Is it time to ask better questions?

(Photo: Getty/iStock)

'Where is it that you call home?'. I wonder how you would answer that question.

It's so much gentler, more polite I think, than asking 'where do you come from?'. That question declares that clearly you don't come from around here so you must be a stranger in these parts. You are not 'one of us.'

So I'm grateful to Chine McDonald, author of 'God is Not a White Man', for suggesting the much more 'open' question.

She explains "I decided that – even if I detected someone with a different accent from mine or heard a name I was unfamiliar with – I would not ask someone where they were from. It was up to that person to tell me, if they wanted to.

"For some people, their heritage or culture or where they live will easily slip out into conversation. It is not something they hide. But, for others, there might be, for whatever reason, a reluctance to mark themselves out as other."

This could be, McDonald writes, because they feel self-conscious about their immigrant status or because their family history is not straightforward, so they do not actually know their own heritage.

Instead, when she asks about home, "I have loved to hear the different answers people give. Yes, they might tell me where they were born, or where they currently live, or they might tell me about their ancestral home – a place they might never have visited – or they might tell me about the people they love most in the world."

All of us have roots in several places, with relatives whose homes are many miles away, and possibly across oceans. Fridge magnets that say home is where the Wi-Fi recognises you, or 'where they have to take you in', widely miss the point.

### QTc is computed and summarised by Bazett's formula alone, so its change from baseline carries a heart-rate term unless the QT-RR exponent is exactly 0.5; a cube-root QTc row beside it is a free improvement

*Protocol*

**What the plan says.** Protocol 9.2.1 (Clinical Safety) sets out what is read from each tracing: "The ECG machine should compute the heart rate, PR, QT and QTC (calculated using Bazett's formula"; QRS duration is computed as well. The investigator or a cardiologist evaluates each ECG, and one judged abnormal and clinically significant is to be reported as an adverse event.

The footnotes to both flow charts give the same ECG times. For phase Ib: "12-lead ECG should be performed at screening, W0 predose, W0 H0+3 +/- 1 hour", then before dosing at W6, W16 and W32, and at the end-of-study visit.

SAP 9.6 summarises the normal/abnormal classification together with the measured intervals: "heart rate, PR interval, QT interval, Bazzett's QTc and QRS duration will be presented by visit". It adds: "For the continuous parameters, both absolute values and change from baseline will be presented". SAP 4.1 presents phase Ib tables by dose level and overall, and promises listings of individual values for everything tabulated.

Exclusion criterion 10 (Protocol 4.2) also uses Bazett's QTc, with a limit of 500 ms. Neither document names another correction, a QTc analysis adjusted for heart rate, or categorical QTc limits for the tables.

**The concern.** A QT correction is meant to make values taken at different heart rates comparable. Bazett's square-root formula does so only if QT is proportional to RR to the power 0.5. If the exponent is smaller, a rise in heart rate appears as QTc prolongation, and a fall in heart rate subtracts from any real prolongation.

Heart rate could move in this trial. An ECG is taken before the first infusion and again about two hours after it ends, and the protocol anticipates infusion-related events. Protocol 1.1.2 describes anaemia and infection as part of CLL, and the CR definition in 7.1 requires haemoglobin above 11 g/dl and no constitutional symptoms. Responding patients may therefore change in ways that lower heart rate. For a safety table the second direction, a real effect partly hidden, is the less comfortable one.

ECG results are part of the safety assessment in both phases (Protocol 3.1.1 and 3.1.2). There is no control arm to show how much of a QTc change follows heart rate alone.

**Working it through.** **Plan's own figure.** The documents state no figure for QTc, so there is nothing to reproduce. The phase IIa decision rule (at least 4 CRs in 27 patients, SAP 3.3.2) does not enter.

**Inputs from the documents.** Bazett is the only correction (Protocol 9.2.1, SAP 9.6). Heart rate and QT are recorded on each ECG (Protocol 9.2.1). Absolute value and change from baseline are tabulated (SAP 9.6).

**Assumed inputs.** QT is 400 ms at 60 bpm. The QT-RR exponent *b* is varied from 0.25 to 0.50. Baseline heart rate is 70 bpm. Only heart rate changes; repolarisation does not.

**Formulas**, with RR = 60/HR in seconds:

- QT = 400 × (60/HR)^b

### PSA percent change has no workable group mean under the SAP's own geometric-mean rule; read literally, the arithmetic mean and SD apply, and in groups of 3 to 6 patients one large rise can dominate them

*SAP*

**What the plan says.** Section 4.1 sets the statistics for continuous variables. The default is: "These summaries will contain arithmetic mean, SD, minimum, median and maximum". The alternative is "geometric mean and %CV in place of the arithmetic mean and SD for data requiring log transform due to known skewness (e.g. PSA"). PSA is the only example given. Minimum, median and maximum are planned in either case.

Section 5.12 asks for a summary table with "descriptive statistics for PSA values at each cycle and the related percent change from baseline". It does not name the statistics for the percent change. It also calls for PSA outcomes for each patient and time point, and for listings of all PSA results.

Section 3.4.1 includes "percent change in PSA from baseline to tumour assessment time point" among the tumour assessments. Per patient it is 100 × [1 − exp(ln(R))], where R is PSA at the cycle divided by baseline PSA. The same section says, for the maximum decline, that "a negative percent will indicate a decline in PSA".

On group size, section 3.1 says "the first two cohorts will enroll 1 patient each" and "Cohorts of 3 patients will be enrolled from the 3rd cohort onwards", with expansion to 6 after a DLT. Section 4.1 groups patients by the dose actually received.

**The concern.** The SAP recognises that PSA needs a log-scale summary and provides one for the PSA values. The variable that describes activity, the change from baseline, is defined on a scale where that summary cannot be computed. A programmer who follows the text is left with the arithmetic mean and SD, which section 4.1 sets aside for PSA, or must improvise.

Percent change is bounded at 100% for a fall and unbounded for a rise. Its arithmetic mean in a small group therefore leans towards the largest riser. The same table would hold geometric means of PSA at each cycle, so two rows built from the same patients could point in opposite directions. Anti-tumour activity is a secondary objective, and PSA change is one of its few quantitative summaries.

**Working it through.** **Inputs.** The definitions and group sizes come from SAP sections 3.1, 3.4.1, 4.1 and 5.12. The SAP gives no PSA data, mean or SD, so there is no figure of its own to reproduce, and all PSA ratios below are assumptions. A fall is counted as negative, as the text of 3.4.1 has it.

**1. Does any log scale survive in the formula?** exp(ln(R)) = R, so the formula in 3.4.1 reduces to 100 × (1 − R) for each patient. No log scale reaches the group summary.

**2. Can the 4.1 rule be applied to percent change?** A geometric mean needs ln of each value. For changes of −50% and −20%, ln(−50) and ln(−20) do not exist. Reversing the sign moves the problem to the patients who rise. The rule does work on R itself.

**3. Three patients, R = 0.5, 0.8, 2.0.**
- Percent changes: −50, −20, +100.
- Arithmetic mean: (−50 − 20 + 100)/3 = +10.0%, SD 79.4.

Just now, the UK is welcoming British nationals from Hong Kong, families who have left the former colony after the Chinese government introduced laws severely restricting human rights.

It's good to see local churches helping to welcome the men, women and children who have crossed continents under the UK government's resettlement scheme. Sadly, at times, churches have failed to welcome those who have arrived from overseas.

Chine McDonald, director of the Theos think tank, firmly believes that "church should feel like home. To all of us. No matter our background, the colour of our passport, the colour of our skin, or the place in which we were born," but "for many Black Christians who attend white-majority churches, church does not feel like home."

The Hebrew Scriptures encouraged God's people to remember that they were once strangers in foreign lands, and to welcome those from afar.

In the gospels, Jesus underlines the importance of loving your neighbour, as you love yourself. He called on his followers to make hospitality one of their core values. It's a way that we open our lives to others.

So where's home for me? It's the place where I can feel at home, where I am known and where I can be accepted without pretence.

It's my prayer that churches may be places of welcome and hospitality for everyone. Acknowledging the mistakes of the past, and working to create a more welcoming environment for everyone, could be helped by learning to ask different questions.

Rev Peter Crumpler is a Church of England minister in St Albans, Hertfordshire, UK and the author of 'Responding to Post-truth.'